The Indiana Pacers were bad this past season, both unintentionally (at the start of the year) and intentionally (after trading Domantas Sabonis and pulling a mini-tank.)

One of their less-heralded (at the time) deadline moves was dealing forward Torrey Craig to the Phoenix Suns in exchange for a second round draft pick and maligned big Jalen Smith. The Suns had already declined Smith’s rookie option for next season, despite drafting him 10th overall in 2020. A quirk in NBA salary rules, though, meant that the Suns would have been able to offer him less money than other teams in his upcoming free agency.

Once he was traded to Indiana, that meant the Pacers were also bound to that rule, an odd loophole that the league should consider addressing; ostensibly it’s meant to prevent teams from reaching handshake deals with players to sign bigger or longer deals before a rookie scale contract would usually end, among other possible shenanigans.

In this case, given the Suns had essentially given up on Smith, it tied the Pacers’ hands should he break out with a change of scenery. He did that, too, averaging 13.4 points and 7.6 rebounds per game in his 22 games after the trade. (An easy fix would be to waive that requirement if a player is traded after his initial team declined his option.)

Indiana fans, desperate for young talent as the team entered a rebuilding phase, quickly realized their conundrum; a 22-year-old player with Smith’s pedigree on the open market popping up with that run of play would be very difficult to retain when almost every other team could offer him more money. That led to one of the more charming running jokes on NBA Twitter, with Pacers fans refusing to acknowledge his success. Often referring to Smith (with tweets firmly in cheek) as “[redacted]”, Indiana fans attempted to downplay his success to ward off other teams.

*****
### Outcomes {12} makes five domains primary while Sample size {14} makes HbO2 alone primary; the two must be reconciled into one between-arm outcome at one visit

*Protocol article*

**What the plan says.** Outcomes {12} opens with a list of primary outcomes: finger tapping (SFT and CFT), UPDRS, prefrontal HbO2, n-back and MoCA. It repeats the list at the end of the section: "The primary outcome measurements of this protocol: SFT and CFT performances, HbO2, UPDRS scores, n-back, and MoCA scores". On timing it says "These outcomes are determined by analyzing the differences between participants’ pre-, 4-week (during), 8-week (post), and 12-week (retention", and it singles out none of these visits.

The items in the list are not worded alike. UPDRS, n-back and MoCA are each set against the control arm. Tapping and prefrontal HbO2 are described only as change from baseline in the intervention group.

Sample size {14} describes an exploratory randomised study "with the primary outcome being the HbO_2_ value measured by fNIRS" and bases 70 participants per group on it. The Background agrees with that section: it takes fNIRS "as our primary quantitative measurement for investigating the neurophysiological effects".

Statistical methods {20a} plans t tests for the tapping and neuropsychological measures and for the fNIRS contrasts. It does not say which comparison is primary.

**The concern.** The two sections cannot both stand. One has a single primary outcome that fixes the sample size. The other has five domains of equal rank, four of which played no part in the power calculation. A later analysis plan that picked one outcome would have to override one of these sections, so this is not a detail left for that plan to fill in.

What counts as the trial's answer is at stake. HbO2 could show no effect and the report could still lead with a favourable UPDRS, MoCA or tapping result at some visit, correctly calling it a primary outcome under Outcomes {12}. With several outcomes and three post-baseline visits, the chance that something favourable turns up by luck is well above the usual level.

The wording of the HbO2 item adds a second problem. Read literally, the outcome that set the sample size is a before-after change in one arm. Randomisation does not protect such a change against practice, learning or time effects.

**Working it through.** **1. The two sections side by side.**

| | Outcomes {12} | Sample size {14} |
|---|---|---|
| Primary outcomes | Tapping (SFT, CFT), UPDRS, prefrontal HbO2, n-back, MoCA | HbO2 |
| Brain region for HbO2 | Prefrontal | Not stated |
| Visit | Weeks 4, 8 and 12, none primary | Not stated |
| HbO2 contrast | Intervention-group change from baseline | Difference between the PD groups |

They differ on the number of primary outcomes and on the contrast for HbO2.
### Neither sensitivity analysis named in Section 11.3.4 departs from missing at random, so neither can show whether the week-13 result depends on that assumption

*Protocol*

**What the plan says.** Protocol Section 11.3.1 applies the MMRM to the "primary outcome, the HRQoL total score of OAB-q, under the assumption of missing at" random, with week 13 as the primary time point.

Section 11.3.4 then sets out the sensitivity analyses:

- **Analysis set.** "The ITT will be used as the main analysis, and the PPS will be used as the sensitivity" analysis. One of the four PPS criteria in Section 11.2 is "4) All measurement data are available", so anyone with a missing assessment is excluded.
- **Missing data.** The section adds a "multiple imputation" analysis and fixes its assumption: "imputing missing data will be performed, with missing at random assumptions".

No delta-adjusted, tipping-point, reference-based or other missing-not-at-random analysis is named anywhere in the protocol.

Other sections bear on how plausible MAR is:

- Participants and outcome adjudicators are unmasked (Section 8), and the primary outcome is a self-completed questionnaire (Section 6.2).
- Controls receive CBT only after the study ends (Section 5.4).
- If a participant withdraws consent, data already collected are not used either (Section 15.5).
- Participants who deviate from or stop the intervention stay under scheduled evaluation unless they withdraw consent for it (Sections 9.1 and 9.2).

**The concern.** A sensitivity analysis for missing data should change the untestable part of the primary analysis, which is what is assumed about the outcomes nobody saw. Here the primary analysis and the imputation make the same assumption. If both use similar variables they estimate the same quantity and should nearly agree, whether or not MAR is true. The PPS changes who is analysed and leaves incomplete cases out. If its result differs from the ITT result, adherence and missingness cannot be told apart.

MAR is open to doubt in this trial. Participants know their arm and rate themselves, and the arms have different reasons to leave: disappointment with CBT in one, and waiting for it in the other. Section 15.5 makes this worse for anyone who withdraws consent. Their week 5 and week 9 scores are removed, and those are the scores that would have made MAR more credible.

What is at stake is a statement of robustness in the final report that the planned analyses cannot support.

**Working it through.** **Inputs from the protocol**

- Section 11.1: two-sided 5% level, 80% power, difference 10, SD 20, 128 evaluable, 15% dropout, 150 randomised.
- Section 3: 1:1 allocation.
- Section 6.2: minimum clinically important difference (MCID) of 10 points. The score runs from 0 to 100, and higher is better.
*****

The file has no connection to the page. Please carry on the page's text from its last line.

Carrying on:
Most fans didn’t expect Smith to return, but thanks mostly to a league-wide absence of cap space and the Pacers being willing to promise Smith a starting role (and, surely, the fact that they helped unlock his potential down the stretch after his original team was willing to let him go for nothing), Smith agreed this week to a deal that will keep him in Indy for the next few years.

NBA Twitter is often a fun place, but rarely is a bit so wholesome in both its intention and its execution. Clearly fans refusing to use his name as a way to show how much they wanted to keep him had zero impact on his market value, but it’s still possible that Smith might have been annoyed by the entire thing.

In a fun full circle moment, Smith admitted at his contract signing presser that he had indeed seen the tweets, and was on board.

He acknowledged the fans again in an official video the team put out:

There’s obviously a chance Smith never fulfills the promise of that season-ending stint, but even in that scenario it won’t change that this is a great value signing for the Pacers and it gives him an excellent chance to further develop with actual time on the court.

Twitter is often a cesspool in just about every way imaginable, but sometimes there’s a fun bit of connection in service of something positive. This is one of those times.

About Jay Rigdon

Jay is a writer and editor for The Comeback, and a contributor at Awful Announcing. He is not a strong swimmer.